Monday, July 4, 2011

China Will Be a Democracy By 2017

I do not think that China will be able to sustain its rapid expansion much longer at all. It is surely brewing up a sharp contraction and a resultant displacement of the current hierarchy.   On the other hand, everyone sees the same thing and they have been skating quite well so far.

The truth is that a restructuring of the economy from the bottom up is long overdue and this is best led by democratically strong local governance.  The central government is now running into outright failure of judgment.

The take home for us here is that once per capita income hits $6,000, the economy stabilizes around a democratic system.  It was sort of implied in the past, but this work establishes it as a bench mark,

Economist predicts that China will be a democracy by 2017

JUNE 23, 2011

A groundbreaking report analyses 150 countries and 60 years of history, and concludes that rising levels of wealth are entrenching democracy in many emerging markets.

According to the report, Russia is highly likely to become a strong democracy within the next few years; China will become a democracy by 2017; and Kenya and Ghana are set to follow Nigeria towards ever-safer democracy levels. It concludes that trade and investment in “non-democracies” should be increased, rather than imposing sanctions on them.

The report asserts that democracies are “immortal” above the per-capita GDP level of $10,000, which probably now includes Mexico, Brazil and Turkey, as well as all EU member states and South Korea. It notes that autocracies have less chance of becoming democracies than vice-versa up to the $3,500 per-capita GDP level; and that rising income levels will lead to democracy unless the country is an energy exporter. “Controversially, it would appear that trade, investment and even tourism to foster growth is a better policy option than sanctions for Western governments hoping to promote democracy in non-energy exporting states,” the report concludes.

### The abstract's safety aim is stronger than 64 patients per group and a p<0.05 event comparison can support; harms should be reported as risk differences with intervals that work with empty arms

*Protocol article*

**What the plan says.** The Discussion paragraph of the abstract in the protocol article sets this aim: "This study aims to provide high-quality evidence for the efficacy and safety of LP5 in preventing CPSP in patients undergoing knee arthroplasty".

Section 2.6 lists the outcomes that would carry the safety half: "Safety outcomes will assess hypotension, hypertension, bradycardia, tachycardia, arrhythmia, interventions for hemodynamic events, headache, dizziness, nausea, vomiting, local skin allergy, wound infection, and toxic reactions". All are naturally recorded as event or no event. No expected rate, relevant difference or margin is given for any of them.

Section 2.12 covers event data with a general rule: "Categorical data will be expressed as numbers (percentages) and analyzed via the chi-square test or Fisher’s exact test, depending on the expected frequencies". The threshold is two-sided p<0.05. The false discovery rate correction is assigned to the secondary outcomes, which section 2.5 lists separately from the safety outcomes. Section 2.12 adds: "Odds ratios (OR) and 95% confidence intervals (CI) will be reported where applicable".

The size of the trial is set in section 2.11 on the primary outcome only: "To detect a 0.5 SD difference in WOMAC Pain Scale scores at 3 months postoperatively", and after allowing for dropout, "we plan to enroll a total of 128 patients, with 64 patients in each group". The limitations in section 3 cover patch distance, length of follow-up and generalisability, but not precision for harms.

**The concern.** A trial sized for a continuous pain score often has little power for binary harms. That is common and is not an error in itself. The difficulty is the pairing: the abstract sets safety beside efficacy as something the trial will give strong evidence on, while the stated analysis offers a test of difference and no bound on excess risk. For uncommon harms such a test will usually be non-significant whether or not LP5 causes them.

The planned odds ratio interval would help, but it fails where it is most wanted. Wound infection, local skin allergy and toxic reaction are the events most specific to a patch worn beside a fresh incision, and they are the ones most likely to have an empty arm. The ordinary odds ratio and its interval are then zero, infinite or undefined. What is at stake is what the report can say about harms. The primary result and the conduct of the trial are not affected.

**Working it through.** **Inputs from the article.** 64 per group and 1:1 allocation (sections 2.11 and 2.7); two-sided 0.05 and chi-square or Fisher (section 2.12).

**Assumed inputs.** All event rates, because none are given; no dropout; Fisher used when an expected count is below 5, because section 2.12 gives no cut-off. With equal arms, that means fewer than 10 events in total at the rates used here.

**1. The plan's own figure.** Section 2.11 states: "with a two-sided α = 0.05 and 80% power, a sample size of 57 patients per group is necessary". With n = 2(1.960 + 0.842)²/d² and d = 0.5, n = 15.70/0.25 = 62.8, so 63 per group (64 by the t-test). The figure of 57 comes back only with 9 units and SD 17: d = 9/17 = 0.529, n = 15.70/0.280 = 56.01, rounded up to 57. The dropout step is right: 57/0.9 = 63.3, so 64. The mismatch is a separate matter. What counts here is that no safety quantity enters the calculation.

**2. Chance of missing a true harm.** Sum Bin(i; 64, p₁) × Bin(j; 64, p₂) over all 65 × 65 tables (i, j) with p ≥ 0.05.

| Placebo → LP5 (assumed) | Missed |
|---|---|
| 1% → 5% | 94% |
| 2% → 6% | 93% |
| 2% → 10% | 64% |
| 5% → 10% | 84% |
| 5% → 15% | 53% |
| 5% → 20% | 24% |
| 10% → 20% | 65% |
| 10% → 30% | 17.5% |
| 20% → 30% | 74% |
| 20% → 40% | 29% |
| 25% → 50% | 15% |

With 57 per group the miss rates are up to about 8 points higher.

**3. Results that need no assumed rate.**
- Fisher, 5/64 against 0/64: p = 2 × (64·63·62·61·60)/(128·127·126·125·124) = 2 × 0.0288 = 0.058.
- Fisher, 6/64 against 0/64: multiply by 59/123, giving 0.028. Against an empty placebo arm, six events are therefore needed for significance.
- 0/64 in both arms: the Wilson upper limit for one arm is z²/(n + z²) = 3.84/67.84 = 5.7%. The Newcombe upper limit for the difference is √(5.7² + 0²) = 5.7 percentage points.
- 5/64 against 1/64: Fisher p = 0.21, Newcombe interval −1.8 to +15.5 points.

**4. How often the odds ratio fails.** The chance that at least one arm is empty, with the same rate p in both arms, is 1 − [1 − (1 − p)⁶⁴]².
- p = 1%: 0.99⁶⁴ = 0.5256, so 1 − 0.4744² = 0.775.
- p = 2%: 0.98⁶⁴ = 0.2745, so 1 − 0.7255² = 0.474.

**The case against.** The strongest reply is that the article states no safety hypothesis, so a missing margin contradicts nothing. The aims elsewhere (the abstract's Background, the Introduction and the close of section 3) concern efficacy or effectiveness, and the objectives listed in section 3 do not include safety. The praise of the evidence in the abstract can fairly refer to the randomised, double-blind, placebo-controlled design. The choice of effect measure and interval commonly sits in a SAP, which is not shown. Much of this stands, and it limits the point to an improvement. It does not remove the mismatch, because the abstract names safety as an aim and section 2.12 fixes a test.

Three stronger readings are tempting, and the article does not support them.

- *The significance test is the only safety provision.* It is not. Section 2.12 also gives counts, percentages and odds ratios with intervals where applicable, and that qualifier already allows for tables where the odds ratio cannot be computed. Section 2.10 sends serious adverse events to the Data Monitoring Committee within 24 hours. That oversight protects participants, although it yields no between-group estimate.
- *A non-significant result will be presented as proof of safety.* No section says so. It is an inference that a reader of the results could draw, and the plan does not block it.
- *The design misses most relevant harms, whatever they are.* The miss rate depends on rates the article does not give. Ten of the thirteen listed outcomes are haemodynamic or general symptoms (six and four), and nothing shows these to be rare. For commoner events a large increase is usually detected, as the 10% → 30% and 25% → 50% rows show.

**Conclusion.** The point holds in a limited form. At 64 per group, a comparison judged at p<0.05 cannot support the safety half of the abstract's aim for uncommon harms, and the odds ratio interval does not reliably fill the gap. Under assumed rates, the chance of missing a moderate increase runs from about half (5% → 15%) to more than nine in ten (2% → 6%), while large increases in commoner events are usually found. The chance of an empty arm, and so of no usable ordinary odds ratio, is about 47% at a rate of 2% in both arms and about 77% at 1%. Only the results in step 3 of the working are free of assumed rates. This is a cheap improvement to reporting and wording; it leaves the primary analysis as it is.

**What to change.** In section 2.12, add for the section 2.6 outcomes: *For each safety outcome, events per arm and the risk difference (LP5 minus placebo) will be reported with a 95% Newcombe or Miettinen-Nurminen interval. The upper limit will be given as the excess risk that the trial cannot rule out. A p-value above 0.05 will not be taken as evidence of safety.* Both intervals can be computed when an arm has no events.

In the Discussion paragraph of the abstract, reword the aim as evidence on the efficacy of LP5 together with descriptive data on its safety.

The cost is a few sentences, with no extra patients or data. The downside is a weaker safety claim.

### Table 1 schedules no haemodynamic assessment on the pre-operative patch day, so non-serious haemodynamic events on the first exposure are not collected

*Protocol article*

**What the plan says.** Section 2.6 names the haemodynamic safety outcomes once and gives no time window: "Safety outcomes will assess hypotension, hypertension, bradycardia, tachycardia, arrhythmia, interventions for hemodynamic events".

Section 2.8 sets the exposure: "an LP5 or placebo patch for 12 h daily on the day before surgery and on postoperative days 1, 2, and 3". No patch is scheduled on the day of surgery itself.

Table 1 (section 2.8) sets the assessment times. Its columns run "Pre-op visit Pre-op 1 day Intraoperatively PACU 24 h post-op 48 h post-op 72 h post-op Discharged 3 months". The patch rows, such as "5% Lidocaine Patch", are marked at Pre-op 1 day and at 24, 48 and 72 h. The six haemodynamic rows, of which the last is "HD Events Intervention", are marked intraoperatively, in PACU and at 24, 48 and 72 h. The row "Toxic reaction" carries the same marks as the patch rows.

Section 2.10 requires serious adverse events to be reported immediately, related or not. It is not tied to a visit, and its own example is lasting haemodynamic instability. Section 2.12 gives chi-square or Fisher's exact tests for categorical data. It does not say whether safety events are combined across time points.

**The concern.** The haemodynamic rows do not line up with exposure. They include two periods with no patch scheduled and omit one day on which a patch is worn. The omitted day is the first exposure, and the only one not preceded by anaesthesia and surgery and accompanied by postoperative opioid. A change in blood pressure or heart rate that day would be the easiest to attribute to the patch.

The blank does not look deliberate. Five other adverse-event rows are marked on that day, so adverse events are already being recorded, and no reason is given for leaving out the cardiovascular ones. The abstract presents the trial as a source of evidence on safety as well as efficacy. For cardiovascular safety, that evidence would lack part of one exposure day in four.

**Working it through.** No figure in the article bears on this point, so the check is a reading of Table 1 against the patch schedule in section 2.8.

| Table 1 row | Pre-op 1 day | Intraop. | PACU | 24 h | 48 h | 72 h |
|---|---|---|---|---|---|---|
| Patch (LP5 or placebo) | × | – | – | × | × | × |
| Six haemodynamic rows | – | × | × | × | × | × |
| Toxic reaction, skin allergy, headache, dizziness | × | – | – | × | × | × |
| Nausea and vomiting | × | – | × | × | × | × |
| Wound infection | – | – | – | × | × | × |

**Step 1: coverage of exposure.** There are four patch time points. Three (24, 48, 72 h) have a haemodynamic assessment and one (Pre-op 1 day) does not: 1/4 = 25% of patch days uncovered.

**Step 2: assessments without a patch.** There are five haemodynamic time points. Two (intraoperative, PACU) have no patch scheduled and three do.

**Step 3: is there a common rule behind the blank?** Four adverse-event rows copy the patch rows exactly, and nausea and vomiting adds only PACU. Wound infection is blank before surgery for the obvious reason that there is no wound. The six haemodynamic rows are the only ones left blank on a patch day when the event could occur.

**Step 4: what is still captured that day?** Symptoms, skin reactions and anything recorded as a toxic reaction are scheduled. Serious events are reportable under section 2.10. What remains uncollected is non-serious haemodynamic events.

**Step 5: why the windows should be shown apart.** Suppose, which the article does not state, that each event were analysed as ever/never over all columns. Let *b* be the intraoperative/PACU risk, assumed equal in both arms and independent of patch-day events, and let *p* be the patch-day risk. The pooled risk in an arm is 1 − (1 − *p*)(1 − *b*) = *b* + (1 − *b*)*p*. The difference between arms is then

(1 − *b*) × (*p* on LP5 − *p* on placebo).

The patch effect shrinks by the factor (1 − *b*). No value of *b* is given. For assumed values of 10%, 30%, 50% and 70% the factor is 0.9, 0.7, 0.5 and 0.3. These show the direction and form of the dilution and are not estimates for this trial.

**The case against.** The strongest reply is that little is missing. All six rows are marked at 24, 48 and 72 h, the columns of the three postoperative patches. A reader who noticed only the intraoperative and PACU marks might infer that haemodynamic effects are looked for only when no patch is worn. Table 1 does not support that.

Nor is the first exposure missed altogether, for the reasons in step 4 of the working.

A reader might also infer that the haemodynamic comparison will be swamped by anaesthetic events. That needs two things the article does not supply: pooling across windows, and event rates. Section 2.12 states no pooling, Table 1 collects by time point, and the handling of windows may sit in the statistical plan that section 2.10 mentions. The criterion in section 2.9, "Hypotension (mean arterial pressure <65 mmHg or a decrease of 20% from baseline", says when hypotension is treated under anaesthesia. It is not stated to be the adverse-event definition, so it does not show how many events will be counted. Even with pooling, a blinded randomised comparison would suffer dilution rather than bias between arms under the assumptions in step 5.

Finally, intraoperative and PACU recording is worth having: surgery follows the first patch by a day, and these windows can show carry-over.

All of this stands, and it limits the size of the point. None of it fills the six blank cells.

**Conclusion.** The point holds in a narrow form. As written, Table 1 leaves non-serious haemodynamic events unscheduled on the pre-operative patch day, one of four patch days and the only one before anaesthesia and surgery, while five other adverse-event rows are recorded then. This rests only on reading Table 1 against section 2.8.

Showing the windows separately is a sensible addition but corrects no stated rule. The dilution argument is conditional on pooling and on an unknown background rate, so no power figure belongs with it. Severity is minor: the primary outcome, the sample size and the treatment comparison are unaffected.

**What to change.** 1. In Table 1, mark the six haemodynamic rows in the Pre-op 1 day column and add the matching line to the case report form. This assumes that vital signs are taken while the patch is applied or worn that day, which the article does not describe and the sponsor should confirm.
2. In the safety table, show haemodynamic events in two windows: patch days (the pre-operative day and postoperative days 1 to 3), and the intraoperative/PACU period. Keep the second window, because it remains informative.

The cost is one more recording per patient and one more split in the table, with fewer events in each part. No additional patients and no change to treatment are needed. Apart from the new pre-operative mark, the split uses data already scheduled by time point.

The big exception are energy producers, notably in the Middle East, where autocracies have survived with very high income levels, beyond $19,000 annually. Robertson says the answer is straightforward – these states don’t need to tax their citizens.

The $6,000 per capita GDP seems to be a crucial level, marking the point where a country is likely to shift to democracy. Tunisia, which early this year triggered the wave of uprisings against autocracy across the Arab world, recently crossed that threshold.

Conversely, democracy is most fragile at the lowest income levels and when incomes are shrinking.

China: democracy by 2017?

Political forecasting is even more dangerous than economic. Particularly about the future, as the old joke goes. So all credit to Charles Robertson of Renaissance Capital for having a shot at the biggest call of all.

China, he boldly predicts, could be a democracy by 2017 assuming the economy grows and annual incomes rise to $15,550 a head. And that would be good for China and good for the world. Nice if it things turn out that way, of course. But how can be so sure?